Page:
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Drought officially returns to Western Washington

The U.S. Drought Monitor says 12 percent of the state is in a moderate drought, the first such designation this year
Don Jenkins

Capital Press

Published on July 2, 2018 7:54AM

Last changed on July 2, 2018 11:29AM

Water shoots over a field in southwest Washington on June 29. The U.S. Drought Monitor categorizes the region as in a “moderate drought.” State officials expect streams to drop below normal in July and are considering issuing a drought advisory.

Don Jenkins/Capital Press

Water shoots over a field in southwest Washington on June 29. The U.S. Drought Monitor categorizes the region as in a “moderate drought.” State officials expect streams to drop below normal in July and are considering issuing a drought advisory.

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Streams are dropping, July could be a scorcher and drought has officially returned to Western Washington.

Looking at all that, the Department of Ecology may issue for the first time a drought advisory, an early warning to be careful with water.

Ecology drought coordinator Jeff Marti said it’s much to expect summer rains to reverse the trend toward lower flows. “I think our hydrological fate has been set for the summer,” he said.

Ecology hosted a conference call Friday with resource agencies and water managers from around the state. The consensus was that stream and rivers are largely OK now, but generally will be running far below normal by the end of the summer.

The state’s summer water supply appeared well stocked in April. May, however, was the second warmest and 12th driest on record. Streams that were swelled by rain and melting snow in the spring are falling.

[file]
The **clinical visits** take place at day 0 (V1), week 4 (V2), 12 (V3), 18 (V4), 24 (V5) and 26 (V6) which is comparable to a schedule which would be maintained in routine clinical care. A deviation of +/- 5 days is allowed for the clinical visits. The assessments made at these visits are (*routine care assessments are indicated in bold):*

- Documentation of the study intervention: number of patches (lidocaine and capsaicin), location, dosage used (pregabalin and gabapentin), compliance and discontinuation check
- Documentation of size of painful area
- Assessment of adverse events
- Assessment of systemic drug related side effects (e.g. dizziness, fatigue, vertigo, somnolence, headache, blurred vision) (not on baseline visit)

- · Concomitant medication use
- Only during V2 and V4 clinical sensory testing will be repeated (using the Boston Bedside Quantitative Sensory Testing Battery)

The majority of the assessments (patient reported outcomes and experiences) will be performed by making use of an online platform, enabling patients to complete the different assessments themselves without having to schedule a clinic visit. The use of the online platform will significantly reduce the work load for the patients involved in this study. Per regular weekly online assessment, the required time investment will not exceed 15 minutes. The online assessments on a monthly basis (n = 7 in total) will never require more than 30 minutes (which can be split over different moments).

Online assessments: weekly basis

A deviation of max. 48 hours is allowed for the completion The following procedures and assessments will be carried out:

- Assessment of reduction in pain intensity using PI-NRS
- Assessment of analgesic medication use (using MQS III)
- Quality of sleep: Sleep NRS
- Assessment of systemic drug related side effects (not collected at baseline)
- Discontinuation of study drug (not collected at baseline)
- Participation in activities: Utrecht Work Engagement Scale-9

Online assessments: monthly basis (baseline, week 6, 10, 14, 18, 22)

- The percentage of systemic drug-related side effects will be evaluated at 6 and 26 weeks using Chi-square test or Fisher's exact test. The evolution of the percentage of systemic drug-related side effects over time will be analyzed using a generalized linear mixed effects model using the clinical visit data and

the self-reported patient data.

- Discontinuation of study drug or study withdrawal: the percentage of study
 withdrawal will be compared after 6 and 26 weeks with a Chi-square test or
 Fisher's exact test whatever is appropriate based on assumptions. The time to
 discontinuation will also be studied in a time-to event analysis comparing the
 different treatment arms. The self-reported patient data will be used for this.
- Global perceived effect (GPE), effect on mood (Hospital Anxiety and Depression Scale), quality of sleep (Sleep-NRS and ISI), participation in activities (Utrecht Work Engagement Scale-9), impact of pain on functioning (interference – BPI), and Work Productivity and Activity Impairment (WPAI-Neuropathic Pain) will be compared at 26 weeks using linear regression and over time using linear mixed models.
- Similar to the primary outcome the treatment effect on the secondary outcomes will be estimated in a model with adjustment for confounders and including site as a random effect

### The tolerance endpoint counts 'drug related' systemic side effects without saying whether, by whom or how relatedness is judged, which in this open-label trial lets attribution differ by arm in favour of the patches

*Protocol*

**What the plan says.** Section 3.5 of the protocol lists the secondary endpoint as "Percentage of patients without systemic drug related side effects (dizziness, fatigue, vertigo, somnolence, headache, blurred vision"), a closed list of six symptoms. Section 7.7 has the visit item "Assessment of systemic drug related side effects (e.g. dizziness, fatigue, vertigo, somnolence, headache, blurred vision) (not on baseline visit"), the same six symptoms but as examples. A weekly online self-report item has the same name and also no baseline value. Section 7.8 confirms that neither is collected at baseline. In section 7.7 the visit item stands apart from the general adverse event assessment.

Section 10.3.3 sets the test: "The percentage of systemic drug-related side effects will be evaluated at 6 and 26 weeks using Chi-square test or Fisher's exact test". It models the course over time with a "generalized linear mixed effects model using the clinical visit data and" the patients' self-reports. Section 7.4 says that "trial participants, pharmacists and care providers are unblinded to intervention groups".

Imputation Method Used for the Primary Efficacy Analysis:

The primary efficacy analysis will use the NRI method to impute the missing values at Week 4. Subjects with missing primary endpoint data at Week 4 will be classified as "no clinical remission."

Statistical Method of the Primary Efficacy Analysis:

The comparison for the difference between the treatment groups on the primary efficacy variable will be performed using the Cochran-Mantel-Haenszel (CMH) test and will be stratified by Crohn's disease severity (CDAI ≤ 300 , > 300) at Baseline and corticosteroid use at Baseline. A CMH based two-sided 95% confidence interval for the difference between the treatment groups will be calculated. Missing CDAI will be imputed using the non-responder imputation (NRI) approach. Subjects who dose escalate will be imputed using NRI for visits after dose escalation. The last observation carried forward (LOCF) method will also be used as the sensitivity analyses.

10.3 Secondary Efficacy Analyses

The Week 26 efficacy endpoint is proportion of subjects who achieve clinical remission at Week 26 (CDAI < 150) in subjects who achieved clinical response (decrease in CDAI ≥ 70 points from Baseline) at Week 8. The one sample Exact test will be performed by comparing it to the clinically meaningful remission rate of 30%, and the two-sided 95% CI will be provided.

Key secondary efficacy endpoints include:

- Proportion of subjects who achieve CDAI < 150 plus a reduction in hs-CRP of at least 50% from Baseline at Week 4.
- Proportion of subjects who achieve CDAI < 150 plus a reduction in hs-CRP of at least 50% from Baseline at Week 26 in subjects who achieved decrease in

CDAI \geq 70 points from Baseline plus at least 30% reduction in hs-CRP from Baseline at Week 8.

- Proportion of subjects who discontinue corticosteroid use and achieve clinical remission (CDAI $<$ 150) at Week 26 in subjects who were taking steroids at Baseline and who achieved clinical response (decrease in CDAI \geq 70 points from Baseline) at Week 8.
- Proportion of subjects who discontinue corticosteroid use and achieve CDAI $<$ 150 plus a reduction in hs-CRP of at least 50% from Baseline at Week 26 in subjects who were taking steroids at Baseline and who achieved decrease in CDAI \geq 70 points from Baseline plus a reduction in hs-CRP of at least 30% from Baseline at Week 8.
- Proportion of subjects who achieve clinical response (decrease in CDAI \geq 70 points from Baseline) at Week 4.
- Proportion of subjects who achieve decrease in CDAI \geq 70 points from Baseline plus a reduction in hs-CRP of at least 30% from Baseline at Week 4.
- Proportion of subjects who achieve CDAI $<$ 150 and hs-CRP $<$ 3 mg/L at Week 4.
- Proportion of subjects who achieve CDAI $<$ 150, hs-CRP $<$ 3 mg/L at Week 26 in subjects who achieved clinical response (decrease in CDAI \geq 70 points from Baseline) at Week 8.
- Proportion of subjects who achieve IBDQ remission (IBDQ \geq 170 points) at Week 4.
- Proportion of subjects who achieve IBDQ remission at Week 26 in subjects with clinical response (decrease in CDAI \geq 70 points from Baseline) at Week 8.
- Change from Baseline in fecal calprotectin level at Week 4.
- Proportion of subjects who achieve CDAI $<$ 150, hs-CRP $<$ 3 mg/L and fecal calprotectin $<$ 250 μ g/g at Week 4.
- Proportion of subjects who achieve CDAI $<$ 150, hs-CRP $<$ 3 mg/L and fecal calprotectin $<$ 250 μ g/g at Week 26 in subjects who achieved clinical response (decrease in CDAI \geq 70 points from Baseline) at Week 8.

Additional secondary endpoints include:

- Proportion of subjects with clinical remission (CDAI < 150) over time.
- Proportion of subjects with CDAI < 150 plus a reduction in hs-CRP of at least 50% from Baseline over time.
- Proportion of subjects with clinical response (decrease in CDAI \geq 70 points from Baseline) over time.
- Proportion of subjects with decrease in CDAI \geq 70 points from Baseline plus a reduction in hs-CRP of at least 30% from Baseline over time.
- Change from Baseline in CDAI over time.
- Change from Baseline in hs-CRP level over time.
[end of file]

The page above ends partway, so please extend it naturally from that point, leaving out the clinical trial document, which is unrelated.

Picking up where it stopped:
Right now, Western Washington is the dry side of the state. The U.S. Drought Monitor on Thursday categorized 12 percent of the state in a moderate drought, the first time this year any part of the state has been considered to be in a drought. The drought covers all or parts of 11 westside counties south of Seattle.

Most of Eastern Washington remains far from drought conditions.

Washington State Climatologist Nick Bond said Friday he expects the rest of the summer to be warmer than usual, though not as hot as 2015, the last year Washington declared a drought emergency.

Climate conditions resemble 1994, he said, a year the state went through a record-setting heat wave in late July.

Looking farther ahead, fall is more likely to be dry than wet, and the chances of an El Nino forming by winter are increasing, Bond said. The El Nino, a warming of ocean temperatures, is likely to be weak or moderate, he said.

“It’ll probably be enough to have some influence on our water later in the year,” Bond said. “That’s generally bad news for our snowpack.”

Yakima Valley farmers with junior water rights were expected to get full water supplies in May, but that figure was adjusted downward to 96 percent in early June. The Bureau of Reclamation will revise the forecast in early July.

Reclamation hydrologist Chris Lynch said he expected another revision, but not enough to affect crop production.

“It demonstrates were in a minor shortage as far as full entitlements go,” he said.

Ecology decided to issue drought advisories to alert farmers and others that more severe shortages could be developing, Marti said.

“Our options have been ‘no drought’ and then an ‘emergency.’ We wanted a middle option that was less dramatic than an ‘emergency,’” he said.

If conditions harden into a drought, Ecology will be able to authorize farmers to use emergency drought wells. The department, however, has no money for drought-relief projects.

“The ability for the state to provide any monetary assistance is pretty doubtful,” Marti said.

Ecology will consult with other state agencies before issuing a drought advisory.



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